TechHive has a nice review of national park apps, with Chimani listed first (of course)

Visiting the national parks this summer? If you’€™re carrying your smartphone in your pocket, you’€™ll have all the guidance you’€™ll need to get around rough terrain with apps from the Apple App Store and Google Play.

That great American author and historian Wallace Stegner once called thenation’s park system the best idea we ever had: “Absolutely American, absolutely democratic, they reflect us at our best rather than our worst.” So it’s no surprise that the Apple App Store and Google Play are all too happy to contribute the mobile digital take on America’s heritage, and arguably, its future.

If you’re carrying your smartphone on vacation in one or more of the 50 states, iOS and Android apps will provide all the guidance you’ll need to traverse the often-challenging terrain of the nation’s 59 national parks, part of the 401-strong network of parks, monuments, preserves, recreation areas, and assorted open spaces, overseen by the government.


National Park Service arrowhead

National park guides, as well as localized state and regional guides, are mostly found in the app stores’ Travel category, though sometime also in the Navigation or Education sections. Most apps are free, though sometimes the free app is a shell under which in-app or adjunct purchases are needed to fill in detail and park-specific information. A free app can help you decide where to go, and which supplemental app to buy. Happily, even in-app purchases are reasonably priced—much less than the tank of gas you’ll likely spend getting from your house to the open road.

Almost all the apps are smartphone optimized, but many are tablet friendly too, so depending on how light you travel, or whether you plan your trek in a motel room, a tent, or an RV, you can use a tablet for a big-screen view of many National Park apps.

Count on using apps while in civilization, as it’s hard to predict where within a national park you will have a cellular network available, no less an open wireless hotspot. Some parks are now heavily wired, especially around campgrounds, but some wilderness areas still have no service. Which is kind of the point, after all.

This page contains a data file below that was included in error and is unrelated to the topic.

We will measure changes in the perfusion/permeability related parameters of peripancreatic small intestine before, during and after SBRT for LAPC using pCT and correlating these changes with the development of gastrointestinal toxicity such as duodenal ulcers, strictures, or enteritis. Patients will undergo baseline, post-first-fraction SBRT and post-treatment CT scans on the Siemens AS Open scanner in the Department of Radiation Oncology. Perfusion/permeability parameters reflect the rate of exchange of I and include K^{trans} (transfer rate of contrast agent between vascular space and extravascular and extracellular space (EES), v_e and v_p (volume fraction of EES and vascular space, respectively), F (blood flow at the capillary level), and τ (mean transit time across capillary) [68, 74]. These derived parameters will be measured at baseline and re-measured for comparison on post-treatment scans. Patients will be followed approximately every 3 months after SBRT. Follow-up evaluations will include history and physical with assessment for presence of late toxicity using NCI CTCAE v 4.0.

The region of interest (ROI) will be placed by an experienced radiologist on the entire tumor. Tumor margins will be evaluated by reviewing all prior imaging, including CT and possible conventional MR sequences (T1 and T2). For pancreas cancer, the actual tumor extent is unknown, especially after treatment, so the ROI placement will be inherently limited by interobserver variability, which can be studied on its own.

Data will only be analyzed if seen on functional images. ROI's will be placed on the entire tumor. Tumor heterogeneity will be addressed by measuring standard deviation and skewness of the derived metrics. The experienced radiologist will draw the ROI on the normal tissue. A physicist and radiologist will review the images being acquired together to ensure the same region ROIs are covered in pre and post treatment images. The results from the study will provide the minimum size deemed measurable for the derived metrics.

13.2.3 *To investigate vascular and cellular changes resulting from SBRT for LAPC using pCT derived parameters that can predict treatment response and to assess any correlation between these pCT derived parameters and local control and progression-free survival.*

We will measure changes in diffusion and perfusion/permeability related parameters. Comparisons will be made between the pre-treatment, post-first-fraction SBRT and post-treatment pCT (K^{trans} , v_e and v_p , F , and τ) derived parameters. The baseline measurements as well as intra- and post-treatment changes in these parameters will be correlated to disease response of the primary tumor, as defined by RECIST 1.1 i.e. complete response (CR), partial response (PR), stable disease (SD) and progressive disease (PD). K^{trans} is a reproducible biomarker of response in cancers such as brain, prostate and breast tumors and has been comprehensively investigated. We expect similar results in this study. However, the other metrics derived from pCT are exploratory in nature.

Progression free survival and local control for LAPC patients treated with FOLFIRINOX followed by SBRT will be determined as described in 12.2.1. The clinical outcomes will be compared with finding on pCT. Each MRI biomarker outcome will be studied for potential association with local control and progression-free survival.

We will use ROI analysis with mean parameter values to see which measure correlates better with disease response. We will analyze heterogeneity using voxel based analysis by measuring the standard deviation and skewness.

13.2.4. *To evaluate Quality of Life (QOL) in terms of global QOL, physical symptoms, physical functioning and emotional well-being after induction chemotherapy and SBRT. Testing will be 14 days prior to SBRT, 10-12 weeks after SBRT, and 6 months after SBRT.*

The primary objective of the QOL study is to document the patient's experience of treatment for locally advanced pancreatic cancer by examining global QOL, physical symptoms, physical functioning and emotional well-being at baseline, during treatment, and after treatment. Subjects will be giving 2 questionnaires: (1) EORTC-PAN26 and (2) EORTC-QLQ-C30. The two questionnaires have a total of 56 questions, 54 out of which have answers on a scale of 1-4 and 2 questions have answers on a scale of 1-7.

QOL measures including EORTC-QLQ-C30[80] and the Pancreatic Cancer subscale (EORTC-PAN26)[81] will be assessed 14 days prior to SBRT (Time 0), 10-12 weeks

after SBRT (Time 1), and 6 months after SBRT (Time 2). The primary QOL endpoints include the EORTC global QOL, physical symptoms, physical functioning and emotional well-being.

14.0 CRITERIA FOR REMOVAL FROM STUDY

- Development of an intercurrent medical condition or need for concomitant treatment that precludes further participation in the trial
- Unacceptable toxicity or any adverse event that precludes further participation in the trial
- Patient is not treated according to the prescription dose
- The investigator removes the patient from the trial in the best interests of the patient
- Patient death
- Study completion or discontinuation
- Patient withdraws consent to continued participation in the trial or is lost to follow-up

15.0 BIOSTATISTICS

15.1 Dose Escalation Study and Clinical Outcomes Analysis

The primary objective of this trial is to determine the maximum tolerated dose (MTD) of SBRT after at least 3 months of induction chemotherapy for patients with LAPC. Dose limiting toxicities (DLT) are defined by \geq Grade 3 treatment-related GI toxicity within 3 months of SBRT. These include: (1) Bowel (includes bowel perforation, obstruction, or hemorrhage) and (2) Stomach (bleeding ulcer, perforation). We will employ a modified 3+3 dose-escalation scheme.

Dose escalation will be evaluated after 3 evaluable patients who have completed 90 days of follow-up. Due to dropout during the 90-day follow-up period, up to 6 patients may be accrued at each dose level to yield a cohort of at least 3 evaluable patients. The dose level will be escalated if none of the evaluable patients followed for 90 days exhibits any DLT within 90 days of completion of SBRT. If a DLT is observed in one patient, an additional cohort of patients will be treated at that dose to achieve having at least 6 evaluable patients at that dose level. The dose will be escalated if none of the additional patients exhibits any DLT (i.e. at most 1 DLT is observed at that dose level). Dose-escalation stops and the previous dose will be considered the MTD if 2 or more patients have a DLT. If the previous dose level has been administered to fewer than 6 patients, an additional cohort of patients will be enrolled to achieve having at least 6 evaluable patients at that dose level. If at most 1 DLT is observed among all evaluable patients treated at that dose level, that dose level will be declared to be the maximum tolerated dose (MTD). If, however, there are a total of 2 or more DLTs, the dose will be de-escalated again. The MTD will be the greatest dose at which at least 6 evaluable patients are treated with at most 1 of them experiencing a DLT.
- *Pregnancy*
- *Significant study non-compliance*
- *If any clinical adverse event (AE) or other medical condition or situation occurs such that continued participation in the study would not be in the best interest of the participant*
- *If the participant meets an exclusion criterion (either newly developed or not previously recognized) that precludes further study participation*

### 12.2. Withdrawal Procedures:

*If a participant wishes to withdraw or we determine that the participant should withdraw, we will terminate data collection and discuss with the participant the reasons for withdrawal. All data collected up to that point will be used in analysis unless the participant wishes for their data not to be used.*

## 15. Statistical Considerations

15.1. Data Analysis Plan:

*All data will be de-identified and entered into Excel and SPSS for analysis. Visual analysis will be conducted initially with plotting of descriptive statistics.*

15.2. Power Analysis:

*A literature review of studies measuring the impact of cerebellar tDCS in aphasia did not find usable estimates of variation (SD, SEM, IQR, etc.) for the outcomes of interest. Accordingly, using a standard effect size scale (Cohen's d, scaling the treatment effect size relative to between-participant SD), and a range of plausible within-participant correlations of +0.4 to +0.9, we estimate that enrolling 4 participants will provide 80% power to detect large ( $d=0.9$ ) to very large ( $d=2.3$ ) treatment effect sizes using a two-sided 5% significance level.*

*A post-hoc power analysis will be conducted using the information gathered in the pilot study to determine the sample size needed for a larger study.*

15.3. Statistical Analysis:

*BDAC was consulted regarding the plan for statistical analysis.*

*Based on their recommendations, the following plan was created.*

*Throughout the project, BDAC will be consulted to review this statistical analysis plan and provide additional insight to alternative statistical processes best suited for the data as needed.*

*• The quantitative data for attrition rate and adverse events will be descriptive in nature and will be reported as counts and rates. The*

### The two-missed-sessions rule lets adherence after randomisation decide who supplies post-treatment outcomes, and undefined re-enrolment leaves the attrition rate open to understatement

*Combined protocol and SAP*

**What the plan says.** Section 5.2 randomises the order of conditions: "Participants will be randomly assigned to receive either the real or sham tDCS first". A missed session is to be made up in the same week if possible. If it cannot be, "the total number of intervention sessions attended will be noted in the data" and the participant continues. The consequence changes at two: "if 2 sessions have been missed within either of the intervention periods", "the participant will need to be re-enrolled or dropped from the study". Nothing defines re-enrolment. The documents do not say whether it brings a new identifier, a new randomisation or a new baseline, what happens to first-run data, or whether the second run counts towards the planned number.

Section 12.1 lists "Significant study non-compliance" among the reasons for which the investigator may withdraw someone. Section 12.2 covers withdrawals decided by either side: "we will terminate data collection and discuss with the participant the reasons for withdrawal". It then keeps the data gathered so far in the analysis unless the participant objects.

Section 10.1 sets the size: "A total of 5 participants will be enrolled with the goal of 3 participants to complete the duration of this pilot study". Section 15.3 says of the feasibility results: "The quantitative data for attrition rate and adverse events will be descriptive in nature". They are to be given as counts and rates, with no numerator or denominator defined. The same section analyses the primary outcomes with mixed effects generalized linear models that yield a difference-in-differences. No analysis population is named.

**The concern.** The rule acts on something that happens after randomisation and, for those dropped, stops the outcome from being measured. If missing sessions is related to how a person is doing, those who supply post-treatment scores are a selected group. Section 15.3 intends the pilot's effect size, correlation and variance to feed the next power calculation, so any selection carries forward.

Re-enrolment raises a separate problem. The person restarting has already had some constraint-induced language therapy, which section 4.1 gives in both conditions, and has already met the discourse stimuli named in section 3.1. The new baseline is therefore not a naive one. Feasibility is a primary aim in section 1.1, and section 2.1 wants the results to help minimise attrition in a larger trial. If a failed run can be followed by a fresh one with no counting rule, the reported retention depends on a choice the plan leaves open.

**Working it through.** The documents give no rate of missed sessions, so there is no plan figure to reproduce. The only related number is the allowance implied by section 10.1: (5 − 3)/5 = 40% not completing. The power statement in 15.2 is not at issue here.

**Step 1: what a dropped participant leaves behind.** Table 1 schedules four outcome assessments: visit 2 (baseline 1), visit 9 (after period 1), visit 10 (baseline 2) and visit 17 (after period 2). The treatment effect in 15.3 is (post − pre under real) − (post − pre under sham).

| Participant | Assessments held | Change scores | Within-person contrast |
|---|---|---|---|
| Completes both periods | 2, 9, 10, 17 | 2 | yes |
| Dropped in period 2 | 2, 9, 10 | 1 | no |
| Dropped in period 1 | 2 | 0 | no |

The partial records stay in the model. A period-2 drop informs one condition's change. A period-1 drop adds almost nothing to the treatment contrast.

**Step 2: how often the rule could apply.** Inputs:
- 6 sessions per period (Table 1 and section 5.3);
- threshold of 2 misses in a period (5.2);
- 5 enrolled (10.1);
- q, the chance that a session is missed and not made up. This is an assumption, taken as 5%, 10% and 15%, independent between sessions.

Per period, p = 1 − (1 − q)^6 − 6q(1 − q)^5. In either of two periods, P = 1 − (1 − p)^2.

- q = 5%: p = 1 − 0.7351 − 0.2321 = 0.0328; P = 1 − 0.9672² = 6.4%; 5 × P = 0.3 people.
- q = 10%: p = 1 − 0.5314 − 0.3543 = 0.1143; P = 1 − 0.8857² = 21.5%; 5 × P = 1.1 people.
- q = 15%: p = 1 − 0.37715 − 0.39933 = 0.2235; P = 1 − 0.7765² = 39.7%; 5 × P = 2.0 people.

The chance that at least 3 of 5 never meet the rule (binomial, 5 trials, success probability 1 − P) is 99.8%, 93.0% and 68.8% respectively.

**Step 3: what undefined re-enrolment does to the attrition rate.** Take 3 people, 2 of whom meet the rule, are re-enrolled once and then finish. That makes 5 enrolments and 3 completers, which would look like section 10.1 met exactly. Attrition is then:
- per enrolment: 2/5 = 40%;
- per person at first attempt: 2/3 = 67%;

Chimani National Parks

Chimani Android interface

Chimani is a sweeping purveyor of the American recreational outdoors. Its Chimani National Parks series offer a number of discrete iOS and Android apps covering a range of American historical places—including national parks, historical parks, national monuments, battlefields, memorials, parkways, preserves, seashores, lakeshores, and rivers. Broad but not deep, the free app references all properties under the jurisdiction of the National Park Service. As you drill down to specific locations of the main app, it won’t take you long to hit the National Park Service’s own excellent, detailed website. Chimani’s free app gives users an overview of the entire landscape—what’s out there and where it is. Each entry zooms to a full map with standard, hybrid, and satellite views. The general app also lets you record the places you’ve visited and create a list of places you want to go. The real value of Chimani, however, is its component apps; separate downloads provide specific park information, detailed maps, ranger event listings, places to eat or picnic, accessibility resources, and more. The suite of individual apps, for $2 each, include Acadia National Park, Cape Cod National Seashore, Cuyahoga Valley National Park, Grand Canyon National Park, Great Smoky Mountains National Park, Rocky Mountain National Park, Yellowstone National Park, Yosemite National Park, and Zion National Park. Chimani’s only in-app purchase is the National Parks Traveler ($2). A new in-app purchase for some apps is an Augmented Reality viewer for $2. (Free, iPhone, iPad, and Android. Individual park apps, $2.)

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